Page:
Not a week passes by without me being astonished about the inventiveness of online scammers. Last week I wrote about a method used to direct the user to a Phishing page by using html attachments.
Now we are seeing a slightly altered method to direct the user to the fake URL which made me wonder – who do they try to fool? The email is written in an absolutely terrible German language which makes almost no sense to the reader. The text is so badly written that I suspect that the output is created by some automatic translation software (a really bad one).
As soon as the user finally understands that he has to click on the HTML attachment in order to send the form to Visa and is daring enough to actually do that, then the window below is opened (the left part of the image).
In the text there are the words “Activate Now” two times (marked with a red square). Strangely the submit button has the text “Confirm Now” and not “Activate Now”. After clicking on the button, I understood why the text is there: On the right part of the screenshot of the web page you find the exact text “Activate Now” again (also marked with a red square).
And here comes the catch: Hitting the button “Confirm Now” in the first form leads to posting the values to a server with a PHP script which immediately after storing the data somewhere automatically redirects the web browser to the official page of Visa.com: https://verified.visa.com/aam/data/default/landing.aam?partner=default&resize=yes.
During the redirect the window is automatically resized to the size of the html page in the email attachment – at such a small size the URL becomes almost invisible. The scammers seem to hope that their victims don’t notice the change from the “file:///”-URL to the “http://”-URL in the address bar.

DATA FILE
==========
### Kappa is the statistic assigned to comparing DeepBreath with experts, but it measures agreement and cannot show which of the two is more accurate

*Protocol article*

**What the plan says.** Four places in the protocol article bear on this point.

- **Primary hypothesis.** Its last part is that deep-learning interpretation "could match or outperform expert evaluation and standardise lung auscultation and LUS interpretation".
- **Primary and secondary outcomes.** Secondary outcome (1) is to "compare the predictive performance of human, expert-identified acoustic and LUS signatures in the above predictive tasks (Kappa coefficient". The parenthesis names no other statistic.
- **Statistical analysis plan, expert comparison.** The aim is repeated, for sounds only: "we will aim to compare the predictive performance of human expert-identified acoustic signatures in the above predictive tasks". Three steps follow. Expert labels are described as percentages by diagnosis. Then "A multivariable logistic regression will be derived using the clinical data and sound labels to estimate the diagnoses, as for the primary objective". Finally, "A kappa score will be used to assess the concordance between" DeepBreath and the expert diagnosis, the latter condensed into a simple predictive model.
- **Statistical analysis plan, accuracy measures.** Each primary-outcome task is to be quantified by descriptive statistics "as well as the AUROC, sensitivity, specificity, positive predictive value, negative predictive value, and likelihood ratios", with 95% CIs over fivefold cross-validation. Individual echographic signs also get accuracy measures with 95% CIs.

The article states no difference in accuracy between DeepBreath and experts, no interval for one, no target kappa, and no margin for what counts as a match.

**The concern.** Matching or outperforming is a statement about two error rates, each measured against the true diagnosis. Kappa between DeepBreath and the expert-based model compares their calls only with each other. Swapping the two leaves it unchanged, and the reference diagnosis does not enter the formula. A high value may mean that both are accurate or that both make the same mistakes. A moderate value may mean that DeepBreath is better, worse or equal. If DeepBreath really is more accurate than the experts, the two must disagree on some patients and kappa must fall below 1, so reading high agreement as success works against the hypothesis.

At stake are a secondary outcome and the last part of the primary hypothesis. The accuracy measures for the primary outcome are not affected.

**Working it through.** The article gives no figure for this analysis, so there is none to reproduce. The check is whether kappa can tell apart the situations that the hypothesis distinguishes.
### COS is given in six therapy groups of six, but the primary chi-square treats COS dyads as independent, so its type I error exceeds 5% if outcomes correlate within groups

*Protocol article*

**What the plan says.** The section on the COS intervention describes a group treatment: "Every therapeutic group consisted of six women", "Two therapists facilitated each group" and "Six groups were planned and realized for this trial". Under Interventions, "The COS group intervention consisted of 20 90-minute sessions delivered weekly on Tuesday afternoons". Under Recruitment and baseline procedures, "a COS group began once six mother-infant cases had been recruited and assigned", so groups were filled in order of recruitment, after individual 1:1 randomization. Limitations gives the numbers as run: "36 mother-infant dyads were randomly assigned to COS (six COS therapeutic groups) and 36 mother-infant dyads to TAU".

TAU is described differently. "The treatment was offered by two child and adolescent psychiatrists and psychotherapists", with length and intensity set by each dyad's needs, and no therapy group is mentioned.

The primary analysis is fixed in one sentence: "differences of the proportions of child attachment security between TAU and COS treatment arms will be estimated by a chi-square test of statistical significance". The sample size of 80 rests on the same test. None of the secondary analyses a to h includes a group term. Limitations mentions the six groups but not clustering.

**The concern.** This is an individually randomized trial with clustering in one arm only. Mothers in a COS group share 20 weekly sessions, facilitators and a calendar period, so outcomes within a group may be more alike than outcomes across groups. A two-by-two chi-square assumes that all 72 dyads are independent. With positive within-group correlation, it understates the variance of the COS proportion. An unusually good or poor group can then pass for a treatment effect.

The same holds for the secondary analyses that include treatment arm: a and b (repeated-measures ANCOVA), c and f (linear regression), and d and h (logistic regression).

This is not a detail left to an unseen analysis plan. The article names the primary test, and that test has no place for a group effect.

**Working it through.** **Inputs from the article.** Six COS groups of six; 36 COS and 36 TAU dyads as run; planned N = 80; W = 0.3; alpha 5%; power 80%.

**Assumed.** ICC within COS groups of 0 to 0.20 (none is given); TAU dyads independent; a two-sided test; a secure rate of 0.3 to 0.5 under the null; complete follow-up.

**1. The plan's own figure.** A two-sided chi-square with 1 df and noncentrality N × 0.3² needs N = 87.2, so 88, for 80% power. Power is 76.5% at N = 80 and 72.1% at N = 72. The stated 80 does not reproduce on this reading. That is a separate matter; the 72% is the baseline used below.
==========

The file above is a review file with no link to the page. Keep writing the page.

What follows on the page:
During this Phishing analysis, another problem became obvious though: On the official VISA website, you see in the URL bar the marking “visa.com”, showing that the domain is what it pretends to be which is verified by a certificate. That’s very nice and gives a good sense of security, despite the fact that Visa seems to have forgotten to copy the favicon.ico on the server.
By clicking on the “visa.com” name or on the favicon, the web browser shows more detailed information about the certificate. The good sense of security disappears quite fast because you can see that everything was done somehow unprofessional. It is not very nice to have the certificate without an official owner – especially for financial institutions, so-called extended validation certificates (for example EV-SSL) should be used. My guess is that this was done this way in order to save some money – usually, they would have to buy a separated certificate for each localized website and server (Akamai offers such a service, but it is quite expensive).
In comparison how to make it better, here is how the certificate information looks for Paypal.
You get clear informed about who is owning the certificate.
As usual, Avira anti malware software detects these emails as Phishing and also blocks the URL accordingly.
Virus Bulletin has added this technique with the name “The Responsibility Transfer” into the Spammer’s Compendium.
Data Security Expert